Editorial

EDITORIAL: Watching Freedom Die

The homicide rate in the District may soon exceed last year’s rate of 160, and there appears to be nothing the mayor, law enforcement, community organizations, or the clergy can do to stop residents from falling victim. The nearly daily incidents of reported homicides numbered at 157 at press time, are indiscriminate when it comes to the victims that include young children to older adults, mostly males as well as females, and primarily Black, but not excluding whites and other ethnic groups.

D.C. is known to have the most stringent gun laws in the U.S., but the penalties have not proven to deter gun-related violence. The mayor and the city council have poured millions of dollars into social programs, but it is not enough to reach the perpetrators of the mayhem. Millions of more dollars are being directed to law enforcement, providing for increased hiring, higher retention, expanded training and affordable housing for more police officers. Still, it’s not enough to impact the steadily rising number of murders across the District.

What District residents are experiencing today is a far cry from the 1980s when D.C. was known as the murder capital of the U.S. But even then, crack cocaine was the known culprit that fueled the murder rate that peaked to 482 in 1991. Today, the cause appears to be more random, but most certainly, the victims and the perpetrators are often not strangers.

Credit must be given to Mayor Bowser for not giving up, and for not stopping short of coming up with one more thing that might make a difference. And, sadly, residents are desperate for new measures, regardless of the infringement it may have on their personal freedom. Just last week, Mayor Bowser announced a $5 million investment to expand the MPD Crime Camera Network. Soon 140 cameras will be put on the streets, adding to the 199 cameras currently deployed across the District by MPD, with particular attention to areas in Wards 1, 5, 7 and 8.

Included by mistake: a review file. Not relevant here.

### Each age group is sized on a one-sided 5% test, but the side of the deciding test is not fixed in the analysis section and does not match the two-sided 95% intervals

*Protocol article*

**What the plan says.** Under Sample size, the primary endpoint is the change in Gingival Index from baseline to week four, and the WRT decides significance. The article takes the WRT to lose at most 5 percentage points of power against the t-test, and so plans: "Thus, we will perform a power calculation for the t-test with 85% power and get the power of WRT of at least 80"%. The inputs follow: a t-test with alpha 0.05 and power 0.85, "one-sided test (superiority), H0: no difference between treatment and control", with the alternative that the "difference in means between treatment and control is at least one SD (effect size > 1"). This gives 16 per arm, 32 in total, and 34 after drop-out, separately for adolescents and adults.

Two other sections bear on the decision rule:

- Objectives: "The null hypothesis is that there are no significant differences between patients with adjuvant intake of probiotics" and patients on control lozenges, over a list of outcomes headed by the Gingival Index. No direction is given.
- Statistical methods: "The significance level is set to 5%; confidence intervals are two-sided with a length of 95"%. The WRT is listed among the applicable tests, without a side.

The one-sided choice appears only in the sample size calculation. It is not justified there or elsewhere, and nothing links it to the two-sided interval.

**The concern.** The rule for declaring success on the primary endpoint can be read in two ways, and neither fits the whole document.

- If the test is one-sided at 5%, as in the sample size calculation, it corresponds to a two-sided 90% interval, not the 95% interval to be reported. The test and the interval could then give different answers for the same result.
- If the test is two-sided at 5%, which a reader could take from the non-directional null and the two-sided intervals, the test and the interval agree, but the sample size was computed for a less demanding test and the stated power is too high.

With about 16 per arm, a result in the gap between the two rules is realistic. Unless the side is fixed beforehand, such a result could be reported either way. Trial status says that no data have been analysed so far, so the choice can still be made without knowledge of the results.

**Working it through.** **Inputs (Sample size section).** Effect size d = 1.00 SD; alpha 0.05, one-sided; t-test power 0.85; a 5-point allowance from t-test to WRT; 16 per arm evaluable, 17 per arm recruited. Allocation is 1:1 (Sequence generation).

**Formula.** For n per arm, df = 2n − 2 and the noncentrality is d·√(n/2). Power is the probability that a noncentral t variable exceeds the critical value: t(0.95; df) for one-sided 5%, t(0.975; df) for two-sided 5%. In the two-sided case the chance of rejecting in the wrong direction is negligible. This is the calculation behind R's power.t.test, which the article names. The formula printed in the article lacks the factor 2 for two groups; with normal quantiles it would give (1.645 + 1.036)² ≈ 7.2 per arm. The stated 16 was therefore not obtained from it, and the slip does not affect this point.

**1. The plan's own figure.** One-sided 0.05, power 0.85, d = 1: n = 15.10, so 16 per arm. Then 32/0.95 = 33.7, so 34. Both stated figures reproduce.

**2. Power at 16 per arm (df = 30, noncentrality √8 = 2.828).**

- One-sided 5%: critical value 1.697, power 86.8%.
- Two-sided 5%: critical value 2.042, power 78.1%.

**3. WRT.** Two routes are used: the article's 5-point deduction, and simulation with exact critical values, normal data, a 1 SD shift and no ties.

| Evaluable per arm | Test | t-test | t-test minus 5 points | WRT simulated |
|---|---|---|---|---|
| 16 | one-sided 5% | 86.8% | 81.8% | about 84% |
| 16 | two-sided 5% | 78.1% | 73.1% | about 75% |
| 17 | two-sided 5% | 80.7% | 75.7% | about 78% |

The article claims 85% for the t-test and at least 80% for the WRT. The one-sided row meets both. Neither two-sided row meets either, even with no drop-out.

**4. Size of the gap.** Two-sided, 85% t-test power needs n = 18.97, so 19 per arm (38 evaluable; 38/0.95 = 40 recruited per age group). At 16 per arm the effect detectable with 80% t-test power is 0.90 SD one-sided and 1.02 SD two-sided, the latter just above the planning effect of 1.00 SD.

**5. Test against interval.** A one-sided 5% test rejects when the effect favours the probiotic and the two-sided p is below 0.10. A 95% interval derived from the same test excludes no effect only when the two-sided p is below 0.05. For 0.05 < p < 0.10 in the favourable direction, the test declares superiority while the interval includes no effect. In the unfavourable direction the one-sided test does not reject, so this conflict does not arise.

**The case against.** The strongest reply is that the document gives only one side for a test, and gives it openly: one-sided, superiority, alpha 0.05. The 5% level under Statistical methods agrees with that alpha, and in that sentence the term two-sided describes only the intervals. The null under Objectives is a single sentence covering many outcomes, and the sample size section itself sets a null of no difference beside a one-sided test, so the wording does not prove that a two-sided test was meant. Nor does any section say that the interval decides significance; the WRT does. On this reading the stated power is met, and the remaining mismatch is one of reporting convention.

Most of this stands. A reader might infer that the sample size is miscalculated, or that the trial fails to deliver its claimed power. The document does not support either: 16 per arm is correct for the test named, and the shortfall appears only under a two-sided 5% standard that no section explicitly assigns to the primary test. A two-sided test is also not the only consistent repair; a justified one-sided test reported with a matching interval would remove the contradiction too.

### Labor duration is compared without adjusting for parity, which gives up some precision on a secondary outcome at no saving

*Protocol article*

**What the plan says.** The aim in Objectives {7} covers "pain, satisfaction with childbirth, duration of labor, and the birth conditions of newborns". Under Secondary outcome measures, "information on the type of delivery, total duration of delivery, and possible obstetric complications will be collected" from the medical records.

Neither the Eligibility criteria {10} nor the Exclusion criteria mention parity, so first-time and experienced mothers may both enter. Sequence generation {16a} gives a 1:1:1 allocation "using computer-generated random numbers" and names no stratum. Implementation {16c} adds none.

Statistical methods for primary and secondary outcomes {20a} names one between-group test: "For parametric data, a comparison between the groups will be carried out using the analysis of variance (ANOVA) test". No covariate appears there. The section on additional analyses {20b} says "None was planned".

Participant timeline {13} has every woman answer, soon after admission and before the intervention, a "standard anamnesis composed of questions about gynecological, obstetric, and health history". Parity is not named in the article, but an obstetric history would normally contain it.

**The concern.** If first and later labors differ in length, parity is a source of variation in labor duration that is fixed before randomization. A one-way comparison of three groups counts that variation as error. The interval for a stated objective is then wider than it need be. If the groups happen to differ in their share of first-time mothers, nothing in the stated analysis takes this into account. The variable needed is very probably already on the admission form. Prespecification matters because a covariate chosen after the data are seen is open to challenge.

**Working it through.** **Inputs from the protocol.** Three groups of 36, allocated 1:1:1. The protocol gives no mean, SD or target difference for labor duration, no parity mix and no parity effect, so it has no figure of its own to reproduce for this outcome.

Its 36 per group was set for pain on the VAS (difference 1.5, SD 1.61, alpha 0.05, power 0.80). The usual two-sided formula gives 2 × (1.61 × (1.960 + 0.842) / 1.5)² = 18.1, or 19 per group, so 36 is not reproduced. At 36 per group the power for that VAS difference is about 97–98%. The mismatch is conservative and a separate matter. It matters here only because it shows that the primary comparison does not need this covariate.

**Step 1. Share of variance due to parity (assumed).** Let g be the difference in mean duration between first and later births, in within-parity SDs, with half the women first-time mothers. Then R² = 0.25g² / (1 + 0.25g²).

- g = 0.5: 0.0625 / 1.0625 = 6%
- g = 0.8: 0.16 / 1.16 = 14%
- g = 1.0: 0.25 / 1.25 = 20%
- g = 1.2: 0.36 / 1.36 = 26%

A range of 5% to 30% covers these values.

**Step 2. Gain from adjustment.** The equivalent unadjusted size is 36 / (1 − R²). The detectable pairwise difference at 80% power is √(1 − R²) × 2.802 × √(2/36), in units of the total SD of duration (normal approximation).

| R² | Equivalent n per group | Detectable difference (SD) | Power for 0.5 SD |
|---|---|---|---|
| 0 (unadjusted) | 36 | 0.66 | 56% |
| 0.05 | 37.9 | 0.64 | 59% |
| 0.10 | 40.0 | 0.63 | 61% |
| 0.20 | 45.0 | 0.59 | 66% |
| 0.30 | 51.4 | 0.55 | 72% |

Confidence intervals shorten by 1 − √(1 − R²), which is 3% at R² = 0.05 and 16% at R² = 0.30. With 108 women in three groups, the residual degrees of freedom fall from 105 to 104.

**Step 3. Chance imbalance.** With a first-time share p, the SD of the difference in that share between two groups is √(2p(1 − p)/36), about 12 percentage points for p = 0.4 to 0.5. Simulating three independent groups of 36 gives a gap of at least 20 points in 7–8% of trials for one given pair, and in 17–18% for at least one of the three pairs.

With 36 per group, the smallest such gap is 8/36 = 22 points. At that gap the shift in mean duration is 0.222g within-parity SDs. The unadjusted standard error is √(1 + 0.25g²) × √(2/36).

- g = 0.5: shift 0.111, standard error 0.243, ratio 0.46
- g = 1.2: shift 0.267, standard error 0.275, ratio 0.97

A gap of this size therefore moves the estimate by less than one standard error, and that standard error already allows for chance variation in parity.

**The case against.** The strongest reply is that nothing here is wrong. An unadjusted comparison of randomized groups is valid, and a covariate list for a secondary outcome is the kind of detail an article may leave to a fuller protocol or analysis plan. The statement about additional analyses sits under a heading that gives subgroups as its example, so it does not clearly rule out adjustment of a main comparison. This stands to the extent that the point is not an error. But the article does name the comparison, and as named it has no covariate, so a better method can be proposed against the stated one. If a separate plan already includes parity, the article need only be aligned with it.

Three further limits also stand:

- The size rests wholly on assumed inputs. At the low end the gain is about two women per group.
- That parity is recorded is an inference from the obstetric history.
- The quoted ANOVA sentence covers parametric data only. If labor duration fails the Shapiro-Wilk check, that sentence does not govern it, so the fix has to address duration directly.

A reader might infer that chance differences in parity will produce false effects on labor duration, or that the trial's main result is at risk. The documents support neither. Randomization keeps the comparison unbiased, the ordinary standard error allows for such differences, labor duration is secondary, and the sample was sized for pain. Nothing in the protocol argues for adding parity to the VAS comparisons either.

We concur that cameras can be useful in crime-solving, but we strongly disagree that they are an effective crime deterrent. As the mayor’s announcement notes, “whenever a crime occurs, one of the first actions … is to canvass the area for any security cameras.” Violent crimes are not only occurring but increasing along with the costly and growing number of police cameras. Innocent residents are losing their freedom from unnecessary police surveillance and losing their lives to bold and shameless criminals.

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